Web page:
The economist John Taylor came to Minneapolis this week to deliver a message that monetary policy needs to become more stable, rules-based and predictable.

Taylor, a Stanford University economist so well known he has an economic principle named after him, told the Economic Club of Minnesota gathering that monetary policy in the last 15 years has come to resemble the bad old days of the 1960s and 1970s, with policy moves he called “discretionary.”

While making clear that policymakers at the Federal Reserve used a lot of wisdom and courage to boost liquidity in the financial markets after the credit crisis of 2008, he also has been pretty pointed in his criticisms of the Fed since then.

We sat down briefly after his talk to discuss something he didn’t really discuss at length, and that’s the current size of the Fed’s balance sheet.

The Federal Reserve is still a bank, of course, and it does have a balance sheet. Ten years ago the Fed’s total assets were less than $850 billion.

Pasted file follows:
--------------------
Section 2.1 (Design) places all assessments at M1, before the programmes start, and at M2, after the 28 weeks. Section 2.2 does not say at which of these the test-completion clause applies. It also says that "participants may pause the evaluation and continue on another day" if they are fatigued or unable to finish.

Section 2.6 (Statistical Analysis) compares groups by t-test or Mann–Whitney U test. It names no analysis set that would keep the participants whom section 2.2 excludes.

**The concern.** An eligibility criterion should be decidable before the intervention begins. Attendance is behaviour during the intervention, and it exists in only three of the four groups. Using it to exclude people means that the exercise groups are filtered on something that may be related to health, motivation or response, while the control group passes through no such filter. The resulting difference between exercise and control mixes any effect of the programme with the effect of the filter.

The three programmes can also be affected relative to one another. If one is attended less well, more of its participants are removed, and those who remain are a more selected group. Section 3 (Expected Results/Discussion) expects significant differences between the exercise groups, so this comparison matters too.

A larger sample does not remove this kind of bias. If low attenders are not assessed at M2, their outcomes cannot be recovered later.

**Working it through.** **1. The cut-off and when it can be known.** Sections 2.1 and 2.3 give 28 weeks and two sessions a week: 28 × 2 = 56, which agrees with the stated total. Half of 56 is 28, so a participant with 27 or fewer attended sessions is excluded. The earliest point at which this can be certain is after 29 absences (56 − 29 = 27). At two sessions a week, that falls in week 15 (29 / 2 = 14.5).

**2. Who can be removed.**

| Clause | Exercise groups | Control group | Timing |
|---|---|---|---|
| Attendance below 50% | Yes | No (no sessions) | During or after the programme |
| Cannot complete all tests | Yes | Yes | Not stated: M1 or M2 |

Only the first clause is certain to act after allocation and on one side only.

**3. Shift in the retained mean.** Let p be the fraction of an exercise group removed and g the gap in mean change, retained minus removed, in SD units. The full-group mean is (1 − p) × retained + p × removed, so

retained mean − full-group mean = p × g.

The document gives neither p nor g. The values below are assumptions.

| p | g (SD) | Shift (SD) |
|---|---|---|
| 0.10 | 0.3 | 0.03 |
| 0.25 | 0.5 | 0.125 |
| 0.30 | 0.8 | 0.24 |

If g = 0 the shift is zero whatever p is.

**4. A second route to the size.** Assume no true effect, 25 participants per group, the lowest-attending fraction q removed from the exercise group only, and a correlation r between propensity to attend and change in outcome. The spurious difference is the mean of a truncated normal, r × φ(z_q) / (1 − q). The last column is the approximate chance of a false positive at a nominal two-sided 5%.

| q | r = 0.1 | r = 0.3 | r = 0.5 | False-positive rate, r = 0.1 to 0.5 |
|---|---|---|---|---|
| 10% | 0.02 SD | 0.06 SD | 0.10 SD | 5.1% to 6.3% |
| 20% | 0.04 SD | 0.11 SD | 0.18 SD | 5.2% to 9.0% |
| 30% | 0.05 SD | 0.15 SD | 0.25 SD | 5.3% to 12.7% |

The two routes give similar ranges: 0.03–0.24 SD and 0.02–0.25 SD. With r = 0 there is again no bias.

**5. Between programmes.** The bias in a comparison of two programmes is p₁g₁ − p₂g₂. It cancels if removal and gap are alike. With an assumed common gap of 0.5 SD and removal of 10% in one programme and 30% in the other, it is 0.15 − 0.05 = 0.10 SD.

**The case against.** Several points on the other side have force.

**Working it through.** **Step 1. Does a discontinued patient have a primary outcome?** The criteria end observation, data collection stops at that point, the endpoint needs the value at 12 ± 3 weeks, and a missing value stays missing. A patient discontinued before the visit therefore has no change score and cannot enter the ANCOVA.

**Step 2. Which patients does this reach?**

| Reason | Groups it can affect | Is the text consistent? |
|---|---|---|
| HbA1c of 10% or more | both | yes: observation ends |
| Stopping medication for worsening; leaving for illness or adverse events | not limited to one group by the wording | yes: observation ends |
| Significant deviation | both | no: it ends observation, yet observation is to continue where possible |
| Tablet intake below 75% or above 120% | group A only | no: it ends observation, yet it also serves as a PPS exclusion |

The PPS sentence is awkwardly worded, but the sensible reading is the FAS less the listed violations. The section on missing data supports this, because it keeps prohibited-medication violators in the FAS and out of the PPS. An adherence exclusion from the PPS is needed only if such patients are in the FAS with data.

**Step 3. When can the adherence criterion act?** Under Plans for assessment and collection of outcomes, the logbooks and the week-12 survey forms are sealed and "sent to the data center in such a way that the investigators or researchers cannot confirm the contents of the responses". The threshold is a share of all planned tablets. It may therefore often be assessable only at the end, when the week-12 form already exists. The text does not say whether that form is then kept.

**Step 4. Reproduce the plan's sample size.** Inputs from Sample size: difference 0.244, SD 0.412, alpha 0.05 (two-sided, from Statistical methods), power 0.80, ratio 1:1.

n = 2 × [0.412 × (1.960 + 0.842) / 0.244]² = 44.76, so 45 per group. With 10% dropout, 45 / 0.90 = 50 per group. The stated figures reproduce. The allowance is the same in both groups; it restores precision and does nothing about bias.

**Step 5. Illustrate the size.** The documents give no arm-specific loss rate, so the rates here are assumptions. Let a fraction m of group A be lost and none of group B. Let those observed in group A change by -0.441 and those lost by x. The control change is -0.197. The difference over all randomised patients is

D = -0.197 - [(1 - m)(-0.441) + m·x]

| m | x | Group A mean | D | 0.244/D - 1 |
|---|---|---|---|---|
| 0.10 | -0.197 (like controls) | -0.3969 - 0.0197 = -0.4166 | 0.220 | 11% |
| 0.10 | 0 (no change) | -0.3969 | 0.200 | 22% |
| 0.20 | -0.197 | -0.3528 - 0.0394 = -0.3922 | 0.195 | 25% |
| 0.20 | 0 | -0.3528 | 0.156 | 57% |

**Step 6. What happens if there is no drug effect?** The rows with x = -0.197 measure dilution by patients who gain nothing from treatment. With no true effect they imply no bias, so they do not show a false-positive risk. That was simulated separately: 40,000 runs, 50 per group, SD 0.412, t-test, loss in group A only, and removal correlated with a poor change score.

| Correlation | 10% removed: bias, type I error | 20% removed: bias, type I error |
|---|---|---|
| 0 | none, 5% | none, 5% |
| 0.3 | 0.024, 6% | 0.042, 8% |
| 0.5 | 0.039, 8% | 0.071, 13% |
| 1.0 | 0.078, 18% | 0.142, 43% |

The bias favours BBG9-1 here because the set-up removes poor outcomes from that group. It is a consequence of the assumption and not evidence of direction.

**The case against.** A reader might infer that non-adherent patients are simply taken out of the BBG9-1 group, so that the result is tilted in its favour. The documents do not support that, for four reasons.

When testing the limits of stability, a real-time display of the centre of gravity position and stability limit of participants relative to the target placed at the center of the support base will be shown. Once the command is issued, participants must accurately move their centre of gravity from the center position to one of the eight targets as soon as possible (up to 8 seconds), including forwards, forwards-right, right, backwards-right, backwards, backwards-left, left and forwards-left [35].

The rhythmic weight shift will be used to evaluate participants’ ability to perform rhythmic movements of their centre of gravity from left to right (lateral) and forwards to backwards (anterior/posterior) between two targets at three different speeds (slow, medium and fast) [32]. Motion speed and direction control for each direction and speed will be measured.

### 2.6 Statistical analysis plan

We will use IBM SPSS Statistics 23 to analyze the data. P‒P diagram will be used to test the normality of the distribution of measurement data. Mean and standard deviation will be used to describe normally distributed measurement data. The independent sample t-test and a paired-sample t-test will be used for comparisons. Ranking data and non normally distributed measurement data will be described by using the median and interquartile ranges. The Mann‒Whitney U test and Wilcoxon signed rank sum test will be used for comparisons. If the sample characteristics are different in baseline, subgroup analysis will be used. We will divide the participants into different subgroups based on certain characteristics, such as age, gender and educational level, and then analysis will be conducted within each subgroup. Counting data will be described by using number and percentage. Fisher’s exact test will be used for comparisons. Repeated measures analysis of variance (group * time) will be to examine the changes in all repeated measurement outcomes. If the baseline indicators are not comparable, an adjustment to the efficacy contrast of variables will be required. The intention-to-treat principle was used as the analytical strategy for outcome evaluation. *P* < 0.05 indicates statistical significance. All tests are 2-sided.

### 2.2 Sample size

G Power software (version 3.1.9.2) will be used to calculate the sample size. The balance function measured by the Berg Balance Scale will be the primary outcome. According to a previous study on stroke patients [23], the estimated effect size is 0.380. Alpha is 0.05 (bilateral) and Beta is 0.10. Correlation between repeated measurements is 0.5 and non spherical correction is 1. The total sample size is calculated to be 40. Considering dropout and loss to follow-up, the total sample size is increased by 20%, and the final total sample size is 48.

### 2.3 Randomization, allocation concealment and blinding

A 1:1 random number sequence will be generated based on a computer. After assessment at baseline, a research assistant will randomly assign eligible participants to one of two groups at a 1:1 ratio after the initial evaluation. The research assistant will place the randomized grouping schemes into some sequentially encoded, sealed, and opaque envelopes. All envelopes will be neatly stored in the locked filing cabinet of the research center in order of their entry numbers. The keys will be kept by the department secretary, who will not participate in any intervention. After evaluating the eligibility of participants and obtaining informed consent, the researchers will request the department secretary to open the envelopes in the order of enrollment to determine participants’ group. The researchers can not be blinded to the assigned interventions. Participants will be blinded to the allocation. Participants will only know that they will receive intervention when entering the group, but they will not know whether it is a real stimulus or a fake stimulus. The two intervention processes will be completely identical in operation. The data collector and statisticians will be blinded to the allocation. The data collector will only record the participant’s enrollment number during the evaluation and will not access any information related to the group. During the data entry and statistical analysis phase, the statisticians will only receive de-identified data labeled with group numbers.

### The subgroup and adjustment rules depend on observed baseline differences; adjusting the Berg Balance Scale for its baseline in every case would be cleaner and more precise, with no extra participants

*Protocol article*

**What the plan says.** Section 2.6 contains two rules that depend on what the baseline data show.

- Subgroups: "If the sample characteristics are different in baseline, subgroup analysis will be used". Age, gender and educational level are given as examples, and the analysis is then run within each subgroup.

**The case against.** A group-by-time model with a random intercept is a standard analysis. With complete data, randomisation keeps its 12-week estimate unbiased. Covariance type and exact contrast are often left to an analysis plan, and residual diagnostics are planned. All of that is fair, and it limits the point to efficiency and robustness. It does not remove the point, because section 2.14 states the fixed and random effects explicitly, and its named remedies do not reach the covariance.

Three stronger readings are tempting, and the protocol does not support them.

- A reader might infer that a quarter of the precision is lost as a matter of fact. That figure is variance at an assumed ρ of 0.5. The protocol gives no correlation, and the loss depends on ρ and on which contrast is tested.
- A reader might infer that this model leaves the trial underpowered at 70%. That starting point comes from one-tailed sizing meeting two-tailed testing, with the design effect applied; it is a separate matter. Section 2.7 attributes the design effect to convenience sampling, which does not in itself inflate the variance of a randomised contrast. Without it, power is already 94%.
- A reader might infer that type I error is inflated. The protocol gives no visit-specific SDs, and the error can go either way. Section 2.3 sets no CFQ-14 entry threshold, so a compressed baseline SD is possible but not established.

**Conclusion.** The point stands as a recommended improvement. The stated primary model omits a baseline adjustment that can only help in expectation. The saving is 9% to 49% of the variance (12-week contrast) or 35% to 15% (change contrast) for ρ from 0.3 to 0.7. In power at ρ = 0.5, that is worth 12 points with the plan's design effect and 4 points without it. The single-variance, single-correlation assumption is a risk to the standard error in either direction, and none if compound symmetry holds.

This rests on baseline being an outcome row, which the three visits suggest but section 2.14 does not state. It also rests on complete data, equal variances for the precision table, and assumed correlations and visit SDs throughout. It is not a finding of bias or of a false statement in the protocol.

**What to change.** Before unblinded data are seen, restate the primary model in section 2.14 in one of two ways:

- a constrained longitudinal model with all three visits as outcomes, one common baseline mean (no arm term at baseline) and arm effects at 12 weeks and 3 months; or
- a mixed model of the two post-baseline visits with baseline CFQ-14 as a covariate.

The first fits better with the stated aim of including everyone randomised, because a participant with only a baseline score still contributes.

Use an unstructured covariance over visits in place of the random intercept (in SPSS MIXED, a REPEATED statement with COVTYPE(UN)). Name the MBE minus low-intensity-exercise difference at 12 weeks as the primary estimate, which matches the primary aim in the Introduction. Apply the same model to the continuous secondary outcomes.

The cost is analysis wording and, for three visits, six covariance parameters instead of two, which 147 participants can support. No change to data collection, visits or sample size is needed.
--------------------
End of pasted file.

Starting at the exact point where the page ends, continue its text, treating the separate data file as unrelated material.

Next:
After the financial crisis, and then three separate programs of buying securities known as quantitative easing, the Federal Reserve’s balance sheet ballooned to $4.5 trillion, about where it stands as of the end of the most recent quarter.

The Fed now owns $2.6 trillion of U.S. Treasury securities and about $1.8 trillion of federal agency and government-sponsored enterprise mortgage-backed securities. It’s easy to accumulate that many bonds with a program of monetary stimulus that as recently as two years ago meant buying $85 billion worth of securities a month.

As Taylor pointed out, there’s nothing “normal” about a central bank balance sheet that big. “Ultimately, they need to get the balance sheet down,” he said.

The smart thing to do would be some selling but only gradually, he said, as selling means taking money out of the financial system, a form of monetary tightening.

It’s an interesting and valid point he’s making.

Without any action at all, having a huge balance sheet will increasingly look normal to monetary policymakers, at the Fed and other central banks.  As brilliant as these people are, it just may become easier to forget that the Fed’s balance sheet only got that big because of an unprecedented and extraordinary program of buying securities to stimulate the economy.

And having an extraordinary policy become normal is the last thing we need.